Next-Gen Ford Mustang GT Prototype Makes Loud V8 Noises

A sneakily recorded video has captured the car’s exhaust note, not to mention what looks like its driver shifting gears.

byJan 19, 2022 10:41 AM
Next-Gen Ford Mustang GT Prototype Makes Loud V8 Noises
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As the current S550 Ford Mustang enters its golden years, so approaches the next-generation S650, about which we seem to know an increasing amount with each passing month. The new Mustang is rumored to enter production in the first half of 2023 (gosh, that snuck up, didn't it) as a 2024 model, with hybrid versions coming somewhere down the line. And as always—the Mustang II notwithstanding—it'll have a V8 up front, which we can hear in a video shot of a prototype Mustang rumbling down the road.

The video depicts a Mustang test mule outwardly similar to the one we saw in photographs last week, though their differing license plates prove them not to be the same car. Ninety seconds into the video, the videographer pulls alongside the pony car to reveal a Bullitt steering wheel inside the cabin, which Ford Authority reports to be merely recycled from the discontinued S550 Bullitt. From this angle, the Mustang's driver can be seen seemingly shifting the car into gear manually (!) before taking off, emitting the noise of a naturally aspirated V8. The aforementioned Ford geeks identify it as a 5.0-liter Coyote, and we'll take their word for it. It makes sense, after all.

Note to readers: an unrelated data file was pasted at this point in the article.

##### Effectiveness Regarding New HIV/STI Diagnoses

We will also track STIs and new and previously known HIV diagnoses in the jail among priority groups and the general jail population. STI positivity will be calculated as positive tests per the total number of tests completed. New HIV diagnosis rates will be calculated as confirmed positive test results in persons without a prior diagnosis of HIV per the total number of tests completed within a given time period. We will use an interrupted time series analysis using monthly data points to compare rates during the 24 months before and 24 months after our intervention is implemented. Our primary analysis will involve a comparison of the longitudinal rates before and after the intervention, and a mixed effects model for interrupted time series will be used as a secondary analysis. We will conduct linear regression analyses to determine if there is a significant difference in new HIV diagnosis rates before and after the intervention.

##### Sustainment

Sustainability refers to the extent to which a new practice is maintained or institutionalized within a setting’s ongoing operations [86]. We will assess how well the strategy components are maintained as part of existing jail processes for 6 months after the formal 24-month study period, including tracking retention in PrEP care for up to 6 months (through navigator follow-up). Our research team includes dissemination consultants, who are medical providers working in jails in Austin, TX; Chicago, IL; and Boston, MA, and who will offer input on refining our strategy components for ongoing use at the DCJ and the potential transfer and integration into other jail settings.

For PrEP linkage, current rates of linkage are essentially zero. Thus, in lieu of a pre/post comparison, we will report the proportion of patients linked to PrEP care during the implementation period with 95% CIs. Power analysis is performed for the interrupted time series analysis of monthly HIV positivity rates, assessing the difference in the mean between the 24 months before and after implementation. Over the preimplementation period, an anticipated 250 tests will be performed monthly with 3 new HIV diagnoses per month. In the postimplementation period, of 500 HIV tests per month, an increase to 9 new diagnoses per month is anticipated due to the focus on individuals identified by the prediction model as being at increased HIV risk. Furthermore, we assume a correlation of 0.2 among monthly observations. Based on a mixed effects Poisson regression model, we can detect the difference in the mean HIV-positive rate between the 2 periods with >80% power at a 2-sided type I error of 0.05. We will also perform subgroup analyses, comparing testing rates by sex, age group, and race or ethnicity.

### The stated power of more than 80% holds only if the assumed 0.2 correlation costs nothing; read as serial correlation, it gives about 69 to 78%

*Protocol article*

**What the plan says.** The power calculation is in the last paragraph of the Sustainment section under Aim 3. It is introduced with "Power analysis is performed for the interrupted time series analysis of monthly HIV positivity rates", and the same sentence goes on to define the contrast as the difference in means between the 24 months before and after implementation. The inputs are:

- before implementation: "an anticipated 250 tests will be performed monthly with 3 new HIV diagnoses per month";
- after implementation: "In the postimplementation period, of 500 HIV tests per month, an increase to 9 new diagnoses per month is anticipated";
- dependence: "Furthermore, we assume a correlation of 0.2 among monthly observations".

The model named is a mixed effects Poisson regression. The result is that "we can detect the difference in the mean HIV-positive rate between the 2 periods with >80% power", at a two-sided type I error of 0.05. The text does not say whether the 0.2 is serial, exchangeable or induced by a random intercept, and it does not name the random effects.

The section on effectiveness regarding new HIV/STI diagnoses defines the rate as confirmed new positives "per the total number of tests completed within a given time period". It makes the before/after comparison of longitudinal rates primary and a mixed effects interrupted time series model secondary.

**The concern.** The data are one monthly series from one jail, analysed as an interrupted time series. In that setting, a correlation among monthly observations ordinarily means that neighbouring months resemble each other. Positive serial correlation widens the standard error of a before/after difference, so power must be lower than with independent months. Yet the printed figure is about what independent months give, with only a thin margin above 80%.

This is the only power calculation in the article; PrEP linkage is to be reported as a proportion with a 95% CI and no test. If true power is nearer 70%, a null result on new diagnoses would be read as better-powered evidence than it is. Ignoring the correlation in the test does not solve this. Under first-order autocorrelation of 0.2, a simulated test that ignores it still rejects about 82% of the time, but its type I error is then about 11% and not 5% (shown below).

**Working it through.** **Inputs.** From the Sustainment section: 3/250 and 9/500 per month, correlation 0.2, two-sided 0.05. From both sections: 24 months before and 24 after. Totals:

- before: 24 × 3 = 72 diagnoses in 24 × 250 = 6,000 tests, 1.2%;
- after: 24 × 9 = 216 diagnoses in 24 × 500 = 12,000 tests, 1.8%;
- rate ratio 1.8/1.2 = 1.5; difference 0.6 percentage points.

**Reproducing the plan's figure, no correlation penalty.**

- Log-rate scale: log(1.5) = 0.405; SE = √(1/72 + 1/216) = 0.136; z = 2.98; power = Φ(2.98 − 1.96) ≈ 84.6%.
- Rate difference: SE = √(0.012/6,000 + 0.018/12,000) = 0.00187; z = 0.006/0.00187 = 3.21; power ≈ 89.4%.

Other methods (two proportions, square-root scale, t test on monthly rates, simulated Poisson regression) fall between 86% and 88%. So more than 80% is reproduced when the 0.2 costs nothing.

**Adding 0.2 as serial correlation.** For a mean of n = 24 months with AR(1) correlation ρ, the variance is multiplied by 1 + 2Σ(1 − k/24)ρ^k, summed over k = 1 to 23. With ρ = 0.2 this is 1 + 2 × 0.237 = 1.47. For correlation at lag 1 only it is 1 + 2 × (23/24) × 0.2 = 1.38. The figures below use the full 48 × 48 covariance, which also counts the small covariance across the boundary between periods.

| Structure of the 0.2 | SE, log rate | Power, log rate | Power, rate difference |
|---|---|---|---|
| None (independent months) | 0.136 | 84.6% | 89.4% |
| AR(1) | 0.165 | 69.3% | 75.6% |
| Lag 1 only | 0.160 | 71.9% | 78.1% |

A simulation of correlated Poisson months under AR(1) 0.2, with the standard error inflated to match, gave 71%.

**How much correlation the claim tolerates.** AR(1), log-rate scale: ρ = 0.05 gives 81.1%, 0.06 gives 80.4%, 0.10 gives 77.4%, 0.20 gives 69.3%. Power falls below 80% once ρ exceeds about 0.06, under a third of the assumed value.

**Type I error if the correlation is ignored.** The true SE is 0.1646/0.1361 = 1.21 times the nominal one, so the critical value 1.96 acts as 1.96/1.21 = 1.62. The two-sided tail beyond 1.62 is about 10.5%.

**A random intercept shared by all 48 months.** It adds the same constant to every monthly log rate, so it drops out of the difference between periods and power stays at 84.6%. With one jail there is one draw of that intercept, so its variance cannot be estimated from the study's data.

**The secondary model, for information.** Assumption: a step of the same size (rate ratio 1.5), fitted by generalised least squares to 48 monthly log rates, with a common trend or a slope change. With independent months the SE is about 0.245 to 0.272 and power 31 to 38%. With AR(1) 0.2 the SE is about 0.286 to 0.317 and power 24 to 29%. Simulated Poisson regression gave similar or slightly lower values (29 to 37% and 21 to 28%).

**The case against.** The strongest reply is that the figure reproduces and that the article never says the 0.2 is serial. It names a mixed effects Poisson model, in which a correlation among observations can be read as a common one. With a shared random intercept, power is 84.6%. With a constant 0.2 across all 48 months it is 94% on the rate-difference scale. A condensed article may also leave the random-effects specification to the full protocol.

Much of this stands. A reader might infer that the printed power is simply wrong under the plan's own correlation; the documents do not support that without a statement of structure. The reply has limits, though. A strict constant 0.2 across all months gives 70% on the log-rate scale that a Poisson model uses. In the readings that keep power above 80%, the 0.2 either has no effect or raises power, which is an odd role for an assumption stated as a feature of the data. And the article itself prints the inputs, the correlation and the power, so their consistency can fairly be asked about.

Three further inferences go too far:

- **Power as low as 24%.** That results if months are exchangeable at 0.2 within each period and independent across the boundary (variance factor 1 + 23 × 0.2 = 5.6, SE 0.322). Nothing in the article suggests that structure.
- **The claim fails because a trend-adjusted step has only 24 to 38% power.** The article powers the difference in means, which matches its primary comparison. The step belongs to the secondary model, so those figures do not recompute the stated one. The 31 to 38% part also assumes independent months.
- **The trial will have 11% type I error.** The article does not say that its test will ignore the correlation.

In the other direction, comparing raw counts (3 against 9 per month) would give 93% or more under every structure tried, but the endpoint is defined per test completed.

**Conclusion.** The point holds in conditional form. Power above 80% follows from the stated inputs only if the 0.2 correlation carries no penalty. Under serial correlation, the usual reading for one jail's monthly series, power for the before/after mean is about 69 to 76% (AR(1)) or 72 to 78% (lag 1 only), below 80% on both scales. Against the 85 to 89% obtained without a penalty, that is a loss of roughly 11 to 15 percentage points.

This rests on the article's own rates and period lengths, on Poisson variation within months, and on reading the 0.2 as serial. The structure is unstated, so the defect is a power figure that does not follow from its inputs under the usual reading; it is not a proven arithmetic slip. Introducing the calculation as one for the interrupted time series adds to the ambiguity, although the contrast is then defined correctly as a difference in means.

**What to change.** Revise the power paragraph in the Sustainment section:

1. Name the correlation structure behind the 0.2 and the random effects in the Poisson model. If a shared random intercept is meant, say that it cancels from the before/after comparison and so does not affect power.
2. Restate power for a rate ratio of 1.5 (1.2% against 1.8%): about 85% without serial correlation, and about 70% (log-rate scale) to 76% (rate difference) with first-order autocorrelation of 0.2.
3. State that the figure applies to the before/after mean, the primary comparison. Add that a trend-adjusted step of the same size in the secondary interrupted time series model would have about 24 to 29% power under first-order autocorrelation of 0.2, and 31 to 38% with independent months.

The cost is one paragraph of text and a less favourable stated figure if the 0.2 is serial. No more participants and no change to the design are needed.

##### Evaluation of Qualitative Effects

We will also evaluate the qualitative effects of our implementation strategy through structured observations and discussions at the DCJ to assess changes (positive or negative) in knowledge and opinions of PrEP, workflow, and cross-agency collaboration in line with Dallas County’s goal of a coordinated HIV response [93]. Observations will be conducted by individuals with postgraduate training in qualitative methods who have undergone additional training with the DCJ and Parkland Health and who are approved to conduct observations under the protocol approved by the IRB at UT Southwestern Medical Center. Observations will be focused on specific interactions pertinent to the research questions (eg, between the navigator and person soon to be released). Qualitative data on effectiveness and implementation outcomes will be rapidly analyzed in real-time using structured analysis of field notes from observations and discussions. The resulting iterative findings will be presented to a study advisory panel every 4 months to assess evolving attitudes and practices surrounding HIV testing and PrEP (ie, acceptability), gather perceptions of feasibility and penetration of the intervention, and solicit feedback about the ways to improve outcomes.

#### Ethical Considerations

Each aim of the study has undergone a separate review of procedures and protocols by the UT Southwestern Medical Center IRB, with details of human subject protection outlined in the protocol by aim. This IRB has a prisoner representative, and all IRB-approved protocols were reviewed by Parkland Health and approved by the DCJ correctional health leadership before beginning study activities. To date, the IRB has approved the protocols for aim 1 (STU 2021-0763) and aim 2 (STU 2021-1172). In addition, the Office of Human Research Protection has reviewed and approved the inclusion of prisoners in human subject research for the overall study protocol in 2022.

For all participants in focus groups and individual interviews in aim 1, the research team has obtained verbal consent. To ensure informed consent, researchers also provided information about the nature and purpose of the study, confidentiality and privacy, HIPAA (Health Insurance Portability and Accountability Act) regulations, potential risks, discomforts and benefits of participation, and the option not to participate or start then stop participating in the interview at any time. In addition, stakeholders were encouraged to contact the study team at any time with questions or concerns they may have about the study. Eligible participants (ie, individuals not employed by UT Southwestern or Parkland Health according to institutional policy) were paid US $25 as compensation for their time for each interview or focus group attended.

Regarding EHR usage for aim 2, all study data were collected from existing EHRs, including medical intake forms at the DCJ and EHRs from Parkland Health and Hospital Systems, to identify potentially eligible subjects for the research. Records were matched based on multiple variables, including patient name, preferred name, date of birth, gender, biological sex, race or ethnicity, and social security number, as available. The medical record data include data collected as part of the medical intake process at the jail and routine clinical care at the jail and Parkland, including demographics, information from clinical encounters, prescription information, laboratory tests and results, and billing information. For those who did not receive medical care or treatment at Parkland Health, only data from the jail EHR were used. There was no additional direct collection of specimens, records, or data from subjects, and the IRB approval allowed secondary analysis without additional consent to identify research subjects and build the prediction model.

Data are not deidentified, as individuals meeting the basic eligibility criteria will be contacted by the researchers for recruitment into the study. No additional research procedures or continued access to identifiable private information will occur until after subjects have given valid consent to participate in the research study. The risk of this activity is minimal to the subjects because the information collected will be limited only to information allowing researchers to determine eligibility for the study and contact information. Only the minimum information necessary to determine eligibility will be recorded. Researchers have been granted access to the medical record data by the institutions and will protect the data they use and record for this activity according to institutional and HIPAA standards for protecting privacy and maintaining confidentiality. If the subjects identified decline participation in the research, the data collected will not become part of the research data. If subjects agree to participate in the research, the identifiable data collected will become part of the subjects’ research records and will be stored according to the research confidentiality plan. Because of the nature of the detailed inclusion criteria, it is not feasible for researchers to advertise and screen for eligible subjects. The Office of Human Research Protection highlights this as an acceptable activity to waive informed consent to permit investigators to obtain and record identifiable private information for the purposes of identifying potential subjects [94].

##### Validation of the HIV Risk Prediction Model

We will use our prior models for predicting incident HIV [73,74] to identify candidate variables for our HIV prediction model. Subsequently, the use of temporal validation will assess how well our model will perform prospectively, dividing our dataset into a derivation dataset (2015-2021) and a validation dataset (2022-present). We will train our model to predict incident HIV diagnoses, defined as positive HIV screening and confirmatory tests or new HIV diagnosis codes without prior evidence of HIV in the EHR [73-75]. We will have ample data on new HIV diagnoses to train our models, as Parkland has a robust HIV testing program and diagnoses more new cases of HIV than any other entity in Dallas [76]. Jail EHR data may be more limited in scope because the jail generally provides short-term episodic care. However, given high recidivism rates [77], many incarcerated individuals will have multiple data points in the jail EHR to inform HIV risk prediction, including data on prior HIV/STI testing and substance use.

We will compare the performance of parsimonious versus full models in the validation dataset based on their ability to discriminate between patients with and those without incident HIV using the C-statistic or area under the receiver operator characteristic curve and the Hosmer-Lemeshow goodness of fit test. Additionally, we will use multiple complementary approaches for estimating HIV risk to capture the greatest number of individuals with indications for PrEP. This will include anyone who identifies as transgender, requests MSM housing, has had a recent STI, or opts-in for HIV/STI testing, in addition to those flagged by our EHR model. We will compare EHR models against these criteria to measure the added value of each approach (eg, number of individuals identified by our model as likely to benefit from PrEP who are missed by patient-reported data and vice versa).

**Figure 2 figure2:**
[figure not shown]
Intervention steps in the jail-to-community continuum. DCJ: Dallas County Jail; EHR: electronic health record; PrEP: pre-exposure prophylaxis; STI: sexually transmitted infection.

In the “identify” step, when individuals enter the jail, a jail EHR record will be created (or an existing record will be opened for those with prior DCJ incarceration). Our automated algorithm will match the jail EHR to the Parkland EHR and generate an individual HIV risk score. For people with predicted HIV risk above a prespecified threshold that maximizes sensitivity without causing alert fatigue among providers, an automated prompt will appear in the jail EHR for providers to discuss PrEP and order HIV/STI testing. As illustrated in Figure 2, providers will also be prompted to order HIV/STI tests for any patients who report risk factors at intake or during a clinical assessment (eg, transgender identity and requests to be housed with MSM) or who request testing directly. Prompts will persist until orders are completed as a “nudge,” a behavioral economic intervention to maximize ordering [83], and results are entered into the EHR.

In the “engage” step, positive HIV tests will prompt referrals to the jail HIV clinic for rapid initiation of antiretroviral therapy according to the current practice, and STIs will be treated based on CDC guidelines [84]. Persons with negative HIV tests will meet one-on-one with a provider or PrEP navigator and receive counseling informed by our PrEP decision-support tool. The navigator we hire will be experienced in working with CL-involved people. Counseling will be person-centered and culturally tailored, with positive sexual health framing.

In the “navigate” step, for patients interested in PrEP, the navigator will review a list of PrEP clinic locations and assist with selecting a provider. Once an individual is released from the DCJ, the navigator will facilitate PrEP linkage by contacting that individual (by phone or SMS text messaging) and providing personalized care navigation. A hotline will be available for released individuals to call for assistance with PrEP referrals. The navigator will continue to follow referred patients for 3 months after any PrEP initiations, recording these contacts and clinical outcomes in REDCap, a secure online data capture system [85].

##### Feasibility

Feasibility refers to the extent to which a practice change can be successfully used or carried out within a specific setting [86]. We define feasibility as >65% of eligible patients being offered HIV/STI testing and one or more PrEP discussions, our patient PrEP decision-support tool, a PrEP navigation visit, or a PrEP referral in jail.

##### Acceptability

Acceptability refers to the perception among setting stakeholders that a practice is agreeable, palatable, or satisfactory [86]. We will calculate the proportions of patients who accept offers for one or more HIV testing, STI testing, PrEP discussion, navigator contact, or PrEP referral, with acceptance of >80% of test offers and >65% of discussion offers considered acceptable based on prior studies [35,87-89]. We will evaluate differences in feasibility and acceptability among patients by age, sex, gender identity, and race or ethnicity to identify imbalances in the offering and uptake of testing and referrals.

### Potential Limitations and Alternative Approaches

A presumably updated version of the 5.0-liter V8 is expected to make up one of two engine options available at launch, the other of which will be the 2.3-liter Ecoboost, as suggested by the LinkedIn of a former Ford engineer. They also claimed that Ford plans hybrid versions of both engines, whose electric assist is believed to power the front wheels and is reported to arrive in 2025.

The S650 Mustang is reportedly anticipated to stick around for about eight years, into 2031, by which time an electric version that's not the Mach-E will supposedly debut. The Mach-E's existence is an obvious complication to that plan, though it's anyone's guess as to where the boundaries between it and the combustion-engined original Mustang will change by the late 2020s. Nobody could have predicted how this decade has unfolded for the car industry so far, and there's no telling what's in store for it these next several years.

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